Not quite giving up the day-job . . .
You can never truly leave your roots behind - which is just as well, because they often prove inspirational. Author Anna Dale talks to Steven Russell about a happy East Anglian childhood, her big break and giving up chocolateANYONE who knows Essex might experience a sense of déjà vu upon reading Anna Dale's latest story for children.
You can never truly leave your roots behind - which is just as well, because they often prove inspirational. Author Anna Dale talks to Steven Russell about a happy East Anglian childhood, her big break and giving up chocolate
ANYONE who knows Essex might experience a sense of déjà vu upon reading Anna Dale's latest story for children. For the sleepy fictional village of Cherry Bentley bears more than a passing resemblance to Writtle, near Chelmsford.
It's no surprise, for Anna Dale drew on her childhood memories of Essex when she needed a setting for her tale Dawn Undercover.
“The green's there, and the duck pond, and the pub - The Wheatsheaf - which I've called the One-eyed Stoat,” she says. “All Saints Church is there - quite a few places. I think if you knew Writtle and read a little bit of the description you'd probably recognise it.”
Then there's Palethorpe Manor.
“Have you heard of Hylands House in Chelmsford? When I was a child, it was falling down and really dilapidated. And so I put in a house, called Palethorpe Manor, that's in the same sorry state that Hylands House was in.”
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Anna was born in Newmarket in 1971. The family moved to Hampshire and then to Writtle. She lived there from the age of seven until she went to university in Canterbury. They were halcyon days: having fun with the 3rd Writtle Brownies, catching fish in the stream, wandering over the fields with her dog, playing rounders on the green and feeding the ducks in the pond.
Two little incidents would shape her life.
The first was when Anna got her Writer's Badge at Brownies; the second at the local primary school when she was about eight and teacher Diana Marden read one of Anna's stories to the class.
“That really sticks in my mind. I was thrilled. When she read it, it sounded like a proper story. And I could see all the kids listening. Afterwards, a boy came up to me and talked excitedly about the story as if everything in it had actually happened. That was a magical moment for me. I was amazed that he'd believed something that I'd made up in my head. That was my first taste of being a 'writer' and I loved it.”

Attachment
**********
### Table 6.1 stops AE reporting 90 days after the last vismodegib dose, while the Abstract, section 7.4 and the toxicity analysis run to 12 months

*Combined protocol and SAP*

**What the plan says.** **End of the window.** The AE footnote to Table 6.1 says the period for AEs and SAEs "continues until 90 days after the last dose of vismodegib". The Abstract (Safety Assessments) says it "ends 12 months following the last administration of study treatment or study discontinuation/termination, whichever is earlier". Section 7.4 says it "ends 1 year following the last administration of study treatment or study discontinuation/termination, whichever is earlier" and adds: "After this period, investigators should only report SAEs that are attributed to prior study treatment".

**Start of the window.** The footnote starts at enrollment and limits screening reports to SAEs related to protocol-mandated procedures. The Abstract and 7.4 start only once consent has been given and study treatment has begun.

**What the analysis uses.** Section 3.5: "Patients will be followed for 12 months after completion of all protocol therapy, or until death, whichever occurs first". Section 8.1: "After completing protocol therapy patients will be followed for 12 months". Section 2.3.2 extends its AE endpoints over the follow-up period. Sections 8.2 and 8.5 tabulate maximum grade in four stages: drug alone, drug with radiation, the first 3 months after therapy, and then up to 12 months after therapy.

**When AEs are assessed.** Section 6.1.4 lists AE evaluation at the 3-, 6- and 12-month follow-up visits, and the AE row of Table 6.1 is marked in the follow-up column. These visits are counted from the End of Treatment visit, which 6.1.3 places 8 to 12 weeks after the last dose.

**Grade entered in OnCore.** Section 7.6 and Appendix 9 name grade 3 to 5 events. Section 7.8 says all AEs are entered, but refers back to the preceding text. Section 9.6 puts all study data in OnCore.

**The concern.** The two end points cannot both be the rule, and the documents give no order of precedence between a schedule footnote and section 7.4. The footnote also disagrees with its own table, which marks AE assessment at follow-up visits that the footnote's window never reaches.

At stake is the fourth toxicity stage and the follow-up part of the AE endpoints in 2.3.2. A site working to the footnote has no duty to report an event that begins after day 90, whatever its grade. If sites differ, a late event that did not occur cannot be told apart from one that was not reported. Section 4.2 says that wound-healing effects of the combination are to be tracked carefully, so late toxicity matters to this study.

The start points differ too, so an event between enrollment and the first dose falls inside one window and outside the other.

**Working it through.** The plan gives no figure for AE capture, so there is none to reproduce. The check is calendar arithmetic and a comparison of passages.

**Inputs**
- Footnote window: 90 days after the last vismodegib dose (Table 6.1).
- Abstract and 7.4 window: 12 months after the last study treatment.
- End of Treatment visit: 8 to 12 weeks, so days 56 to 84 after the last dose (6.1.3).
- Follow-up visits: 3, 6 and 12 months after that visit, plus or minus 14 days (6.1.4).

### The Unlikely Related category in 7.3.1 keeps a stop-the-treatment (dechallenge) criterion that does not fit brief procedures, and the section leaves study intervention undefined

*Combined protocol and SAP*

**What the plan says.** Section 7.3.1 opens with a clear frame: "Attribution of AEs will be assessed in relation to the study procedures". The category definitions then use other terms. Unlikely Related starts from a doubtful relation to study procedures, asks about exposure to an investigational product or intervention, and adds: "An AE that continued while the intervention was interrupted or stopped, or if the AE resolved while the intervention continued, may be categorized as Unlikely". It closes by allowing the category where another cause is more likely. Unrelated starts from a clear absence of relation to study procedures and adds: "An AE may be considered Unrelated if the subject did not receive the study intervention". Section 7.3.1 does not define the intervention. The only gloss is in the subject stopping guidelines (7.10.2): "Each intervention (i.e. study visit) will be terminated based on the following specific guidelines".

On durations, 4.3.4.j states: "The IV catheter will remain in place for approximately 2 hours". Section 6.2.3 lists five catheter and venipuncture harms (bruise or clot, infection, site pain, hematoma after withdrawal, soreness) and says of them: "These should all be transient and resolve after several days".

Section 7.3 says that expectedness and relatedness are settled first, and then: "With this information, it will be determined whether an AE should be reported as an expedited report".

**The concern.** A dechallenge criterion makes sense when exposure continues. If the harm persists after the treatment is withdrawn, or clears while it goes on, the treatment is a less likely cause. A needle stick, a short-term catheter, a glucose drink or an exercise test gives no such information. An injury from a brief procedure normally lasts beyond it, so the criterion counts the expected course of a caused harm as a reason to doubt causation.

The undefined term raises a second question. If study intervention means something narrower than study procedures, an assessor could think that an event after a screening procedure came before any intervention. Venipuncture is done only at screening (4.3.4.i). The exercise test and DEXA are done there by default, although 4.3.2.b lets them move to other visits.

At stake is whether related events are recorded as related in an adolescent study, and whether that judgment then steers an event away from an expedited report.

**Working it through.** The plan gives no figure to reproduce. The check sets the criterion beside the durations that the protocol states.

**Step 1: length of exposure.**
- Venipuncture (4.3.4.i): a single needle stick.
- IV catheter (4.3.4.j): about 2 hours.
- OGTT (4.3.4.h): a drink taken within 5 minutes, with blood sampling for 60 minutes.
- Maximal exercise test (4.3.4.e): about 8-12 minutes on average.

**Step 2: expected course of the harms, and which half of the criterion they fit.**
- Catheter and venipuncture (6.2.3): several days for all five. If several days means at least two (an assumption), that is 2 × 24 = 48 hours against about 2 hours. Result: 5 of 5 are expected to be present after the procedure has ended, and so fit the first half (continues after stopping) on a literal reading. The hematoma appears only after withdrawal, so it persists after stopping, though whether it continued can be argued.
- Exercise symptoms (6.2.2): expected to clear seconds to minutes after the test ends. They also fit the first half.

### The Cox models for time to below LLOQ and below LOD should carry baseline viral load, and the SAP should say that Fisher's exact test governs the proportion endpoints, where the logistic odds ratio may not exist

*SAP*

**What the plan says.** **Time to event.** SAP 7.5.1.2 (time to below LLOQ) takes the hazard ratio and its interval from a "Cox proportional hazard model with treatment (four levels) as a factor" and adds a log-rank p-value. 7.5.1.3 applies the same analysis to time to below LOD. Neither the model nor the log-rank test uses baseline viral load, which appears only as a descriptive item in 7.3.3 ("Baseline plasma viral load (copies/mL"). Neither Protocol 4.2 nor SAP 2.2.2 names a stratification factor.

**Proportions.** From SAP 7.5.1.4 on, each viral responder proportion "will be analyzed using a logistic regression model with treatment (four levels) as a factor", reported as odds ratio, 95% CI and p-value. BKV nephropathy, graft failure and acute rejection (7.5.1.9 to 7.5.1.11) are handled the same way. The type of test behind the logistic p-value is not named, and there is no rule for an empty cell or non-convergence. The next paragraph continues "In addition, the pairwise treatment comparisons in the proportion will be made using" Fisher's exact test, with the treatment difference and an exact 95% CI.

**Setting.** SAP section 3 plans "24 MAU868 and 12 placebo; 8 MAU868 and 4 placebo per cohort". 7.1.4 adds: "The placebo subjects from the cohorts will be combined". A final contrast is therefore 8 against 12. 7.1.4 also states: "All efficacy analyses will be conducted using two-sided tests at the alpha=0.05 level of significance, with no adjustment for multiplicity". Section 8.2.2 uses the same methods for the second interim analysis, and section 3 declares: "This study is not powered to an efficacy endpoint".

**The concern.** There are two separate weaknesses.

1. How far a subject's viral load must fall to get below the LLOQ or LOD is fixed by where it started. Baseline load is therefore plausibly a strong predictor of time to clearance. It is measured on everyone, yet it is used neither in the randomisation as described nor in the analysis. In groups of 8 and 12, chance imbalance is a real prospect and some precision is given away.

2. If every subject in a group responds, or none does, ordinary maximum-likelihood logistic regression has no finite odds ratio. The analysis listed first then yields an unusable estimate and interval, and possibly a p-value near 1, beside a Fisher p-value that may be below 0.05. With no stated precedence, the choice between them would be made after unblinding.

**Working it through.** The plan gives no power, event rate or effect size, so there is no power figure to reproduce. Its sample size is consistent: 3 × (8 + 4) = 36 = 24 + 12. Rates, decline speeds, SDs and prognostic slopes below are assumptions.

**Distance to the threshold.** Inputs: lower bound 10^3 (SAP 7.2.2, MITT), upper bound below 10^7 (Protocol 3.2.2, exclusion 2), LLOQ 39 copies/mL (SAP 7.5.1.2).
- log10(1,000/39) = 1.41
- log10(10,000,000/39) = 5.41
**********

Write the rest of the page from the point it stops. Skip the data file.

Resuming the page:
Surprisingly, it would be more than 20 years before Anna's literary talents moved into top gear.
The Chelmsford County High School for Girls pupil wanted to read English literature at university, but got a grade C when she needed a B. She was obliged to go through the clearing system and studied history, instead, at Kent.
Upon graduation she didn't really know what she wanted to do, “apart from earning some money! I either liked art or writing. But I didn't think you could really be an author; it didn't really cross my mind that it could be a career option”.
She thought of publishing, did a secretarial course to get some office skills, and then got a job in a bookshop to learn something of the trade.
About four years later she “started scribbling and wrote something that was booksized and pretty dreadful!” It didn't get much further than that.
Then, when she was 29, Anna started saving to visit New Zealand, with a friend, “but he pulled out kind of at the last minute and I thought 'I don't want to go on my own.'”
That summer she saw an advert for a post-graduate creative writing course at Winchester, not far from where she lives. The New Zealand money thus went towards the year-long course instead.
“It was great,” she enthuses. “It was the best education I ever had.” Working in groups, where you read out your work and had it critiqued, was hugely encouraging. “You start to think 'Ah, I'm not bad.' So your confidence increases.”
Whispering to Witches, the adventure story that would become her debut novel, was actually written in two months as part of the course.
It's about Joe, whose Christmas holiday plans are upset. Instead, he finds himself caught up in a conspiracy over an ancient book of magic and entangled in a world of witches and spells.
Anna got a good mark for her coursework and, thinking she might have something of potential, bought the Writers' and Artists' Yearbook. It suggested sending a synopsis and the first few chapters to agents.
“And on the third agent, instead of getting a padded envelope back through the post” - the rejected and returned manuscript - “I got a letter that said 'Please send the rest.' I can remember that letter on the doormat. It was really exciting.”
Anna's fighting a cold, but lurgies can't quell that note of joy that survives long after the event.
“Then I got the call. I was at work at the bookshop and I got a call that I couldn't take. It was really near Christmas. Someone said 'It's your agent on the phone!' So I called them back later and they said Bloomsbury had made an offer.” Whispering to Witches was duly published in 2004.